The Face of Parkour

Aldrin Bulayo / The Pioneer

Amanda Zepeda

Free runner champion Ryan Doyle of England shares his story about being the sport’s poster boy

Free runner Ryan Doyle of Liverpool, United Kingdom is a world champion parkour artist. He and free runner Brian Orosco visited the campus last week to showcase some of their moves and to inspire students to pick themselves up whenever they fall (something Doyle and Orosco do a lot of).

Parkour, a discipline that stresses self-expression through improvised bodily movements using one’s immediate surroundings as a playground, can best be described as an art form.

Much more than just a sport, performed stunts or a show, parkour is a way of life.

The free running activity consists of the human body using surrounding environments to express creativity through jumping, running, vaulting, climbing, swinging, rolling, wall scaling and anything else imaginable to the human mind and body. It is a creative way to design techniques that can be practiced anywhere but preferred in dense areas full of obstacles.

There is no doubt that parkour takes much talent and takes even greater athleticism to pioneer airborne entertainment. But Ryan Doyle, a native free runner (as those who practice parkour are called) from Liverpool, UK, has excelled at bringing parkour to action worldwide, including right here at CSU East Bay.

Doyle, 26, a world champion free runner sponsored by Red Bull, won the 2007 Red Bull Art of Motion Competition. He has also participated in MTV’s “Ultimate Parkour Challenge,” and his stunts can be viewed on YouTube.

For Doyle, parkour has been a lifelong practice.

“All my life I’ve been a free runner. I don’t remember not being one,” said Doyle. “I was one of those crazy kids that was doing it even before it got its name. I was doing back-flips at seven, but I never really took it seriously until I was 18. I started martial arts training at 14 and mixed that with gymnastics, break dancing, and any other type of martial arts movements that involve the body. It found me.”

Just as parkour found Doyle, the free runner finds an outlet of expression and self-exploration within the art.

“It’s a personal art form where everyone has their own style, their own self-expression and their own way of perceiving the environment,” said Doyle. “It’s a reflection of their life.”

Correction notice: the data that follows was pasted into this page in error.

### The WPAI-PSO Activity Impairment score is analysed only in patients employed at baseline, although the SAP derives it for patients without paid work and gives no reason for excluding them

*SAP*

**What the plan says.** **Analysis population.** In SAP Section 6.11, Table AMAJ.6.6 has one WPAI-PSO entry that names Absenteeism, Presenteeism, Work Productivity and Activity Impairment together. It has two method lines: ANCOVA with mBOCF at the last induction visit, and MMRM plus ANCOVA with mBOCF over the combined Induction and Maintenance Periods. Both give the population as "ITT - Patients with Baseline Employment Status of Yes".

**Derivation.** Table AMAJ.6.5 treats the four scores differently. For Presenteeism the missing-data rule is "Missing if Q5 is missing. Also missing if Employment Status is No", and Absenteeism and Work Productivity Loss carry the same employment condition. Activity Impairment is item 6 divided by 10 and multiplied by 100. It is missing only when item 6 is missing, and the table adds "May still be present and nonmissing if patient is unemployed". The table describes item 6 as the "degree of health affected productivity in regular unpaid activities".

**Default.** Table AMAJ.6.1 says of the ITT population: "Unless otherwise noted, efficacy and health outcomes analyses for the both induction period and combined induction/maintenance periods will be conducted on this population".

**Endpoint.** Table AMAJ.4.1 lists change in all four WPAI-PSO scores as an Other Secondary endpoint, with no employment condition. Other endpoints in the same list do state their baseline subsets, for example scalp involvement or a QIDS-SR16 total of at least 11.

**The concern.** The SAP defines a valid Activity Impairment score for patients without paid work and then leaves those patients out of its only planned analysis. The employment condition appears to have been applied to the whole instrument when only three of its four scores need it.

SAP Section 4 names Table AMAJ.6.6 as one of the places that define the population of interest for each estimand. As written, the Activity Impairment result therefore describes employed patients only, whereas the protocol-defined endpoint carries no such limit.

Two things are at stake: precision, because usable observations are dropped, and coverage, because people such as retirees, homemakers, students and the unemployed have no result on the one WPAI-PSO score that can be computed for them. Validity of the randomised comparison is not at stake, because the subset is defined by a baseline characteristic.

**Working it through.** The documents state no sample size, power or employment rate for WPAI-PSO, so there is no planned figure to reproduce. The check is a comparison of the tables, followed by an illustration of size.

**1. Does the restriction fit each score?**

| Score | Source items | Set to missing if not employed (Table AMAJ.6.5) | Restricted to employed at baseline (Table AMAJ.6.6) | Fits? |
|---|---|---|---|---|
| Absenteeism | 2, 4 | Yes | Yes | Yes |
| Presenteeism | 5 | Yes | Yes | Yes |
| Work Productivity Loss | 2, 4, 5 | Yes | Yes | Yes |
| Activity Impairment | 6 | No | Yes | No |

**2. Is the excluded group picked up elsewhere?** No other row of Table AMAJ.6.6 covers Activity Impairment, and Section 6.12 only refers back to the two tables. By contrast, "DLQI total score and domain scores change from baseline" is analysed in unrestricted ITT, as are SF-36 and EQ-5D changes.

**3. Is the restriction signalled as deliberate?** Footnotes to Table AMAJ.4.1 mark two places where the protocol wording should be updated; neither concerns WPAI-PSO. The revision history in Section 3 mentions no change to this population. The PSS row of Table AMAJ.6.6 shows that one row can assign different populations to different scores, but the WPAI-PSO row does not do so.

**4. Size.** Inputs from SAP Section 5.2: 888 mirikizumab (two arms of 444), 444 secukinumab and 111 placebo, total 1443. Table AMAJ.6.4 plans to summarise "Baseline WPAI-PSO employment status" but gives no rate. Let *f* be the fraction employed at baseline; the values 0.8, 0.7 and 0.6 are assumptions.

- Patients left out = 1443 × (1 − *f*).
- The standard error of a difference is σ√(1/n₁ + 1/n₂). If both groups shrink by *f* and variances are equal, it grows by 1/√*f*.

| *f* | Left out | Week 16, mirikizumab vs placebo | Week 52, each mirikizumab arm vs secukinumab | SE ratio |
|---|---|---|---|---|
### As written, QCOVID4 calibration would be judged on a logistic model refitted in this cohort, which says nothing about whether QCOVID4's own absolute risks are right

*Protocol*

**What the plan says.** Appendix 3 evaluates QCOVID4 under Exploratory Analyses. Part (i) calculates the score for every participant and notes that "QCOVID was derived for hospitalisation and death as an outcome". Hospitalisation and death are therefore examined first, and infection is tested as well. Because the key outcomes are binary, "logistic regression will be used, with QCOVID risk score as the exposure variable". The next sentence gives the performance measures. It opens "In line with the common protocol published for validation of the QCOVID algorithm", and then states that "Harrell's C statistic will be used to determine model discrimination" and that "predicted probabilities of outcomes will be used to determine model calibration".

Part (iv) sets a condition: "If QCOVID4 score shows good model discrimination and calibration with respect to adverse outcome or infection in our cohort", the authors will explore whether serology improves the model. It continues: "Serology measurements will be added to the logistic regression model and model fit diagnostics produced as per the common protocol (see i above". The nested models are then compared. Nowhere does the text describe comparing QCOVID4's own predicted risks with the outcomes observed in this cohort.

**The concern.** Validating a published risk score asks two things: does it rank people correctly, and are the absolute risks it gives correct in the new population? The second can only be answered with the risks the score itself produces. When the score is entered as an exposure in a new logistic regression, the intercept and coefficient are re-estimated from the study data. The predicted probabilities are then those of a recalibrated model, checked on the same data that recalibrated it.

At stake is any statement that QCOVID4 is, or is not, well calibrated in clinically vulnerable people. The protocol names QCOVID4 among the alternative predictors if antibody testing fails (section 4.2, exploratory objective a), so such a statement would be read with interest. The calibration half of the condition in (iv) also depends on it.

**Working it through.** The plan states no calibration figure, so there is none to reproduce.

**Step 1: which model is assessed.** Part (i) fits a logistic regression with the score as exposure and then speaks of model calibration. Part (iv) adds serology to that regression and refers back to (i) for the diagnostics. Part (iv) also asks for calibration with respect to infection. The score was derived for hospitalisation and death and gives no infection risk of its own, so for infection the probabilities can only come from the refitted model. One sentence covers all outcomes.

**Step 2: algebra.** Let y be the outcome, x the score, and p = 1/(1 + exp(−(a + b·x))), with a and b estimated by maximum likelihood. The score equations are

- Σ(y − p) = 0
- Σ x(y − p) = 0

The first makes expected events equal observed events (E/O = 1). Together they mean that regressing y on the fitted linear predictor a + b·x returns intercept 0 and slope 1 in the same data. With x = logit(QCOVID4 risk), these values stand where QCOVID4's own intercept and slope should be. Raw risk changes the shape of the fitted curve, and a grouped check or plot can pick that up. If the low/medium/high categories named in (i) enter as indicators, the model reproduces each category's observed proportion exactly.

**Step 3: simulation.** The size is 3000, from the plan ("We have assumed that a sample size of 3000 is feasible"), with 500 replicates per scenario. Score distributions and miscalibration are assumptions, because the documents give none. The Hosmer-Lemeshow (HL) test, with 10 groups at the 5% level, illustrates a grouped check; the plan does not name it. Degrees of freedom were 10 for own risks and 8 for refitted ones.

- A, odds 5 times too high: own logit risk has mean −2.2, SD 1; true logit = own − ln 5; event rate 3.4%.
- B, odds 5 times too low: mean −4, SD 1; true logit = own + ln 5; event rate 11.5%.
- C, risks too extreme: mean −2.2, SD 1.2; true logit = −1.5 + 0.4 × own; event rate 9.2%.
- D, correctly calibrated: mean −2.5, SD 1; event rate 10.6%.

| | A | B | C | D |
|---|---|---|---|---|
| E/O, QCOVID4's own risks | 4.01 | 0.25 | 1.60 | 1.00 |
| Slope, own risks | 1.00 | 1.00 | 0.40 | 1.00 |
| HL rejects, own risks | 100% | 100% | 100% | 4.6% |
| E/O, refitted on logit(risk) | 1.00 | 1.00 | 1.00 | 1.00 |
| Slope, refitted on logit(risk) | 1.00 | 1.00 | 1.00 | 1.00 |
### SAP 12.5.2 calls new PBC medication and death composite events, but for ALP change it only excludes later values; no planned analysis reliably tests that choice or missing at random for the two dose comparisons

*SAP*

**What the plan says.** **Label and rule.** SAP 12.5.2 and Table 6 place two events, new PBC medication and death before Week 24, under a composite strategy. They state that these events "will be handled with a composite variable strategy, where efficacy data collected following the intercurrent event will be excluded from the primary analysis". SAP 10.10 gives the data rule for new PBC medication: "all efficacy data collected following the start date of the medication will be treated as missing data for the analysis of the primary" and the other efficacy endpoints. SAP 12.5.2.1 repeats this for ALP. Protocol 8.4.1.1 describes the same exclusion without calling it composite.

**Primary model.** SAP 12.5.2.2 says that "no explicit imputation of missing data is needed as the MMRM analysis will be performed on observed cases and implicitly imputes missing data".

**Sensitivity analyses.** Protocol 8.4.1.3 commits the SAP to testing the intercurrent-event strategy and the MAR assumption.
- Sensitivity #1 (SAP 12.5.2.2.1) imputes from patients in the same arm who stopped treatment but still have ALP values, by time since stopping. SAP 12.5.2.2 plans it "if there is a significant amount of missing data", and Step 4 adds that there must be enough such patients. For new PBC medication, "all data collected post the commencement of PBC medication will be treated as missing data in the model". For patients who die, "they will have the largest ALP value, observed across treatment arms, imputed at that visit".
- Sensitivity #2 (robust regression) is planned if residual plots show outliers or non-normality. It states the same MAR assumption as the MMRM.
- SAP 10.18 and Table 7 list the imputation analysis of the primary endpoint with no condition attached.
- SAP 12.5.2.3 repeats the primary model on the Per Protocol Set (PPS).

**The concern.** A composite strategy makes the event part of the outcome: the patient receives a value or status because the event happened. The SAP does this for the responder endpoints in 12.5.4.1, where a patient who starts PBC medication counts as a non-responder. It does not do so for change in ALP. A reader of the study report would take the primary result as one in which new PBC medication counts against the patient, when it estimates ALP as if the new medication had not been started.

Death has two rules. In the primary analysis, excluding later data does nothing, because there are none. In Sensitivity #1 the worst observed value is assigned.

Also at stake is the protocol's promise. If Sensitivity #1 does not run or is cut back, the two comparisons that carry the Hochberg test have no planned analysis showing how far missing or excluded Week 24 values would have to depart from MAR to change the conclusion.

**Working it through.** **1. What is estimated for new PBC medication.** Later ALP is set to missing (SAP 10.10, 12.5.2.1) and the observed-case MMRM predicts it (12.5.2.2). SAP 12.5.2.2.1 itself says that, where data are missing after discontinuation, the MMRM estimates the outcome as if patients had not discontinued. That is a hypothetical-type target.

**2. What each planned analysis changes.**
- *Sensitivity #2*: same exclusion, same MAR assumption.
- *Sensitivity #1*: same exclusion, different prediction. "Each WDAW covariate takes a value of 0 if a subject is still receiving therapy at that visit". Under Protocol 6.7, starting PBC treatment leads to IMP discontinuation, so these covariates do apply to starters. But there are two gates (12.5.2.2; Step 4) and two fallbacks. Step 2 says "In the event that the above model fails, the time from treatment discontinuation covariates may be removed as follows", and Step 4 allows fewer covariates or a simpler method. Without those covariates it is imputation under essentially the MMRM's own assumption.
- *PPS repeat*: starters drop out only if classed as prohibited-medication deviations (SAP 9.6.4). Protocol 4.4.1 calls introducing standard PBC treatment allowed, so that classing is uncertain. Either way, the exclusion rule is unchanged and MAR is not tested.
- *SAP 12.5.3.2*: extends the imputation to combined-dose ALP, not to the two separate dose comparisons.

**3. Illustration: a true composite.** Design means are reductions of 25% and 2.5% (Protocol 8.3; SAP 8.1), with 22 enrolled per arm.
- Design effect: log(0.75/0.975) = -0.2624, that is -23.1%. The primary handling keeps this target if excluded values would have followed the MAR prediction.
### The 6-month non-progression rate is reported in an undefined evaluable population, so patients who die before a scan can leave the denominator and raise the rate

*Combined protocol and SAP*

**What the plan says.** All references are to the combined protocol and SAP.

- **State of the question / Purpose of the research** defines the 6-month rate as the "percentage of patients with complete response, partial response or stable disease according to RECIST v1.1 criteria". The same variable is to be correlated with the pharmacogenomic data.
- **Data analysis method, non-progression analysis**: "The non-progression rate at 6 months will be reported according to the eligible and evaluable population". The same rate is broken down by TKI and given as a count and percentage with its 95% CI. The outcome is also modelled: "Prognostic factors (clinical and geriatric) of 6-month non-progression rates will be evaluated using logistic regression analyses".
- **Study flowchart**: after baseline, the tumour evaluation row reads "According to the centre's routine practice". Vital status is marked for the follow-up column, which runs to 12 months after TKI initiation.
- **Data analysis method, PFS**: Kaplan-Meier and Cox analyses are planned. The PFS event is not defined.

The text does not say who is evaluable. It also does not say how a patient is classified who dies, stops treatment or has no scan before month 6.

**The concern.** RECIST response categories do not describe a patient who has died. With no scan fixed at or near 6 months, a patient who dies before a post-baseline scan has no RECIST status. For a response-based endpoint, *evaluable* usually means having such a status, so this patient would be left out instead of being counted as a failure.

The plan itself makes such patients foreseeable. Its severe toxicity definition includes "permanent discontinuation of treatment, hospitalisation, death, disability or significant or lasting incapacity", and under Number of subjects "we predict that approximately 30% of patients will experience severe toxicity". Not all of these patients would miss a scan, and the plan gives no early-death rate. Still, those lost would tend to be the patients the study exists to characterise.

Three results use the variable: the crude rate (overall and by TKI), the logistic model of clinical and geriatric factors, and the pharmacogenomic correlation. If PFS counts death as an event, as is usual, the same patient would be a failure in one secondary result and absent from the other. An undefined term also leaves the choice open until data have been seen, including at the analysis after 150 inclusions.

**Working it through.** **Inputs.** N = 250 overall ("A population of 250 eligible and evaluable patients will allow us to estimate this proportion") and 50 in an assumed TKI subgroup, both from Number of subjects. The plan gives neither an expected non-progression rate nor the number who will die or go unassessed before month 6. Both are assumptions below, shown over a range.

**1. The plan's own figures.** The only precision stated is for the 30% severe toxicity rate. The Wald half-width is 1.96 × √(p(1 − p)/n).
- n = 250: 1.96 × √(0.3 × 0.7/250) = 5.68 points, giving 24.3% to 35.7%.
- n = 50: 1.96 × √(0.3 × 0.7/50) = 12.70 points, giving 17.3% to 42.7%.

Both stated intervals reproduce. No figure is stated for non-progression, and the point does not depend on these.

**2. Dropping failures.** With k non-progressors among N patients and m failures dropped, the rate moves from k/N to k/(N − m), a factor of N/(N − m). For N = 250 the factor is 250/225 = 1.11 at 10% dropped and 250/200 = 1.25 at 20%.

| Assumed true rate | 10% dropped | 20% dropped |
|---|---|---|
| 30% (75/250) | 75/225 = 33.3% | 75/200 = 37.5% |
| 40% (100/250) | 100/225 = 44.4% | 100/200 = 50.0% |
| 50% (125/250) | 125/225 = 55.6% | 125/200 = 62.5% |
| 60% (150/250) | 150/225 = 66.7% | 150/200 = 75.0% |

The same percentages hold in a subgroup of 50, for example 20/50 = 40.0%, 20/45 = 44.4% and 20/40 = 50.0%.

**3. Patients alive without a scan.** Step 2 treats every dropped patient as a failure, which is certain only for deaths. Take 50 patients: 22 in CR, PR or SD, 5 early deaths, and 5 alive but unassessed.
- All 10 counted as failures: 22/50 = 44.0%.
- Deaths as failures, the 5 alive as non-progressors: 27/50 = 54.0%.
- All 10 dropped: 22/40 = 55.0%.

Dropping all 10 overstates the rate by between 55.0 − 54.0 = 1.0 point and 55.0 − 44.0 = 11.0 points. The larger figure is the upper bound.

“Anything you’ve been subjected to—the friends you have, the movies you watch, the schools you went to—have a contribution to how you’re going to see the world and tackle obstacles,” said Doyle. “Different backgrounds develop different styles. You can’t say this guy is right and the way this guy moves is wrong. You can only say, ‘that works for him, this works for me.’ Nobody’s right or wrong; it’s personal preference and expression.”

Doyle put this expression to public view on Sunday, Feb. 27, when he entered the city of San Francisco for the first time and put his talents to practice. Doyle and other parkour athletes turned Coit Tower, George Sterling Park on Russian Hill, bunkers along the Presidio and The House of Air into playgrounds as they put on shows for spectators, performing various stunts and movements throughout the city.

Of those athletes included San Francisco native and long time free runner Brian Orosco, who is a rising star in the parkour community and has also been seen on several shows, including the Conan O’Brien show.
“Parkour, for me, is amazing,” said Orosco.

“Being out in the city with these guys, seeing their own techniques and how their style is different from my style, is great. This city is a great stage for parkour and it’s an honor to be experiencing it with Ryan Doyle.”

The following day, both Doyle and Orosco continued their parkour tour by visiting CSUEB and giving students a mental break from classes by showing their talents and techniques in front of the Recreation and Wellness (RAW) Center on Monday, Feb. 28.

Doyle’s advice for students and anyone else facing obstacles is to learn from your mistakes.

“I’m always falling,” said Doyle. “But you just learn from those mistakes. By learning from them, you obtain progress, which makes it all worth it.”

The world champion has had his share of experience with mistakes throughout his career, and some have even been costly to his body.

Doyle has artificial ligaments and screws in his left shoulder, a titanium rod in his left leg, has had broken fingers, has calcium build-up on his wrist, cracked chest plates, and has even needed to replace some teeth.

The recovery time for injuries is never quick, but for Doyle, it’s never too long either, as he always seeks to get back to the airborne entertainment.

“I take parkour to an extreme level. It’s a career for me, so sometimes I’ve just got to do it because it’s how I make a living. Although it’s probably a lot safer if you do it as a hobby,” said Doyle, with a chuckle.

“When people fall and they pick themselves up and they say ‘I’m never trying that again’, my sarcastic response is ‘what, you’re better off now, you know how not to do it, so you’re just going to give up?’ You just got to keep at it.”

Doyle seeks to keep at it until the next generation of parkour athletes takes over where the first generation—including Doyle and Orosco—leave it off.

There is no textbook example of what the art of free running and parkour should be. It’s about being creative and exploring what the human body is capable of.

“As a parkour athlete, I’m constantly in the habit of overcoming obstacles, said Doyle.

“When you do that jump, you’ve got to overcome it mentally as well as physically. When it comes to achieving goals in life, anything that stands in your way, take it as a challenge that you have to get past to get to your destination.”